Although American pewterers cast most handles separately and soldered them in place after the drums of mugs and tankards had been skimmed and polished, they cast others, like those on porringers, in place because this practice ensured a stronger bond between the handle and the bowl than they could achieve by soldering. The only exception were the handles on Pennsylvania tab-handle porringers, which have their bowls and handles cast as one piece.

To produce a good bond, a pewterer shaped the base of the handle mold to exactly fit the porringer bowl. He held the bowl with metal tongs with curved ends, which he wrapped in cloth, that perfectly conformed to the inner contours of the bowl. In a process called fusing, the cloth served as a tinker's dam preventing the hot metal poured into the handle mold from melting a hole in the bowl and impressed its pattern on the softened metal of the bowl's inner surface. Early pewter porringers thus have what’s called a “linen” mark, made by the impression of the cloth. Reproduction porringers, with soldered on handles, don’t have linen marks.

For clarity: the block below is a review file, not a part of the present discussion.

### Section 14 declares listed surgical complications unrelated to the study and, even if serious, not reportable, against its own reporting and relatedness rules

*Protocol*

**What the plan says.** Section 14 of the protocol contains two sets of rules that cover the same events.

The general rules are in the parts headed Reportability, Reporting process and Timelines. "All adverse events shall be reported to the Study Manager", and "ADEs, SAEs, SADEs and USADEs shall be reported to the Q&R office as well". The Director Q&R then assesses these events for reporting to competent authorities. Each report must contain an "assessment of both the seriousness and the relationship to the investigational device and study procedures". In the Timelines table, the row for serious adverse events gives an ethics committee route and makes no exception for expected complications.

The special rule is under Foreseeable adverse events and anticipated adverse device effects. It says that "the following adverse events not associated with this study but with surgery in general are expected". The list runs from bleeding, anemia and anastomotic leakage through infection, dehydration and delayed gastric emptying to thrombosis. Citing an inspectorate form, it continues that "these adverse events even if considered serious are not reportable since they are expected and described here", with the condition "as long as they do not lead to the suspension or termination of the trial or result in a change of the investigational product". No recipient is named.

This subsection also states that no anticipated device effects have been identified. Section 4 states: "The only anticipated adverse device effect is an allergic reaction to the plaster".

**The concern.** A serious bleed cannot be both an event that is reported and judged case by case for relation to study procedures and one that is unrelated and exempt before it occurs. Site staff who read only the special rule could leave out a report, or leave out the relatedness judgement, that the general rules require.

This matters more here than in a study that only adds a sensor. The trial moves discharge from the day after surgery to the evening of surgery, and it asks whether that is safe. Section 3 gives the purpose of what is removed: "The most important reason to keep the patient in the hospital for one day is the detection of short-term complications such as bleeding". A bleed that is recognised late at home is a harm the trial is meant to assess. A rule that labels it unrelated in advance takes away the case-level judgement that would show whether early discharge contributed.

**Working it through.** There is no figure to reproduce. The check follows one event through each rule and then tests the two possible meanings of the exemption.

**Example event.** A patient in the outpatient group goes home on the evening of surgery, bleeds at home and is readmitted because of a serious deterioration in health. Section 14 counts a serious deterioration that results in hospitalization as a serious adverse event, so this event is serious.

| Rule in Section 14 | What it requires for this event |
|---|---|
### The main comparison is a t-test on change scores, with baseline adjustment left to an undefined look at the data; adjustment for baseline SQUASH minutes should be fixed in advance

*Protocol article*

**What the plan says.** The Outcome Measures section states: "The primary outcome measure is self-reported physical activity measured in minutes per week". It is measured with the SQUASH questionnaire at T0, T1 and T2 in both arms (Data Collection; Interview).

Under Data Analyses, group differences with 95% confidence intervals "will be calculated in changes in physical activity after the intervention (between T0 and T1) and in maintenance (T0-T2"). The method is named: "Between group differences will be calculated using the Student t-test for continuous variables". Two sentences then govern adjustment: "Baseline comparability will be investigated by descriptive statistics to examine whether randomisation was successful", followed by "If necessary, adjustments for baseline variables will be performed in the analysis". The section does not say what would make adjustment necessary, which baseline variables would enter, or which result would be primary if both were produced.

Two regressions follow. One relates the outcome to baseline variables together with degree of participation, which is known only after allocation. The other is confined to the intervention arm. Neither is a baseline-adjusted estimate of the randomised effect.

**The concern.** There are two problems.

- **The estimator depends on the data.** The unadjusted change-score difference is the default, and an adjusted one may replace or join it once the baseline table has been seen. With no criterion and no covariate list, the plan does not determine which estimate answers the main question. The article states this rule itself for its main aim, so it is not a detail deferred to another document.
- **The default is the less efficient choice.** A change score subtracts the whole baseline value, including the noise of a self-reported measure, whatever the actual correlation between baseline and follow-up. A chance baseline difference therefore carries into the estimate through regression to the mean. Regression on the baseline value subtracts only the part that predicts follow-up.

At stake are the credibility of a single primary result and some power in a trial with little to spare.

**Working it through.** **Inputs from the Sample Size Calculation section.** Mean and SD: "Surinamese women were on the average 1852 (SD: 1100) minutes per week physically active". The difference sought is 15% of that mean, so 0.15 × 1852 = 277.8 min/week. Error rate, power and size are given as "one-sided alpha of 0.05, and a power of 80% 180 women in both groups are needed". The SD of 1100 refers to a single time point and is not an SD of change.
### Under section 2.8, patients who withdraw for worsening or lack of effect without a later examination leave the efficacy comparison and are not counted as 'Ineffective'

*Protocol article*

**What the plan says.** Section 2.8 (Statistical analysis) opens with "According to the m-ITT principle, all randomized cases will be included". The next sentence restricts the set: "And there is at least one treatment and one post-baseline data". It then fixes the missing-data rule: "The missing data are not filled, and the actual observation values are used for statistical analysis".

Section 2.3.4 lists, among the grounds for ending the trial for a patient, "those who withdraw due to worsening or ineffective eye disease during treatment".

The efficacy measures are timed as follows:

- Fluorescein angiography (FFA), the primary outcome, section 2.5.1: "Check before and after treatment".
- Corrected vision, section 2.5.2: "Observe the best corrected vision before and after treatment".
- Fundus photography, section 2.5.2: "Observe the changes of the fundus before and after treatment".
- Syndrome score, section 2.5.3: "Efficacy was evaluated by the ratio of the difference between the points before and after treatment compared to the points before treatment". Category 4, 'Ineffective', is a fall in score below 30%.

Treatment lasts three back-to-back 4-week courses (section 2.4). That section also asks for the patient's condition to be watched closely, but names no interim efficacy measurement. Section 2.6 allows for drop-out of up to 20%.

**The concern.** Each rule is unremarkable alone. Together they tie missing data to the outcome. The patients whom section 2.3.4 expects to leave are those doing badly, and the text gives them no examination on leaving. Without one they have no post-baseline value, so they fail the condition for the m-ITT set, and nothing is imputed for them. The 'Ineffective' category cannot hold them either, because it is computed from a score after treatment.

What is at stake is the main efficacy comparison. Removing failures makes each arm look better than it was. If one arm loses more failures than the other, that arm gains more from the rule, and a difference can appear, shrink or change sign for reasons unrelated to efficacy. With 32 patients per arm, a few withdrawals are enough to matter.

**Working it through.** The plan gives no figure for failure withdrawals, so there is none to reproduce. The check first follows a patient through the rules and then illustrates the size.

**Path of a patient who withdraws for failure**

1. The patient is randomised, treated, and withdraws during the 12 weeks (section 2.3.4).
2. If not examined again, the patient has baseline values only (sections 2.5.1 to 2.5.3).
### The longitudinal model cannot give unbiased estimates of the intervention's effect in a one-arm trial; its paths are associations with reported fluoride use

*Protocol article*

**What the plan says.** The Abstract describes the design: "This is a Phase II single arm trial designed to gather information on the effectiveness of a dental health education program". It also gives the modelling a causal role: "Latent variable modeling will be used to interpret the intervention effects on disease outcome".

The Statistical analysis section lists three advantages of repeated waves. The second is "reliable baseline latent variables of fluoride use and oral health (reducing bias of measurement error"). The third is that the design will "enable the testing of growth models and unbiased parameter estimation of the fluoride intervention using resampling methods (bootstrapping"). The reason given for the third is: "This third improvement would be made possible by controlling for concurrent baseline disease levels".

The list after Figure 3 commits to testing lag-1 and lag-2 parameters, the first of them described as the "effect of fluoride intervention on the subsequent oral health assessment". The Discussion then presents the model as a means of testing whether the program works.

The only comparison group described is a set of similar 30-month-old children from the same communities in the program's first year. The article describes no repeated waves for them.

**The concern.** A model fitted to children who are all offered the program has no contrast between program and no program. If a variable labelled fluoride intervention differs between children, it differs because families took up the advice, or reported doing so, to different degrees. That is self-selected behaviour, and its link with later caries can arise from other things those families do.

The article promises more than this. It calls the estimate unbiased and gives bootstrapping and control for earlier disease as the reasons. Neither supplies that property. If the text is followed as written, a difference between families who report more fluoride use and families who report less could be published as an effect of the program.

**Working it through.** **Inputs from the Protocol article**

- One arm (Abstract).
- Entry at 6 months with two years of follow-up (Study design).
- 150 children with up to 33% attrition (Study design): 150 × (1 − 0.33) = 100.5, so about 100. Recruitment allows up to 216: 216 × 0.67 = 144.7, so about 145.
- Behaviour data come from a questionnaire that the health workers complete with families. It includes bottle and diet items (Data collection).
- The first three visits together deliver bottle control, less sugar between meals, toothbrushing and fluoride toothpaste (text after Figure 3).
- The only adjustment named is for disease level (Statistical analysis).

American pewterers didn’t begin to make hollow mug and tankard handles until the beginning of the 18th century. Since molten pewter congeals first where it’s in contact with the mold, pewterers would up-end a mold and pour out the remaining molten metal, leaving the casting hollow.

Pewterers cast plates in a two-part hinged mold. They didn’t begin to hammer them until the late 18th century, and then only on the curved portion known as the booge. In old pewter, these barely visible hammer marks resulted from the production process and weren’t meant for decoration as in early 20th century pieces.

Since casting molds were expensive, pewterers tried to use each one for as many different pieces as possible. They might use the same body mold for a teapot, sugar bowl, and pitcher, with the appropriate spout, lid, or handle being added later. In this way, a pewterer could offer a full range of objects to customers without buying a large number of molds. When a pewterer died or went out of business, he passed his molds on to other family members or sold them to other pewterers.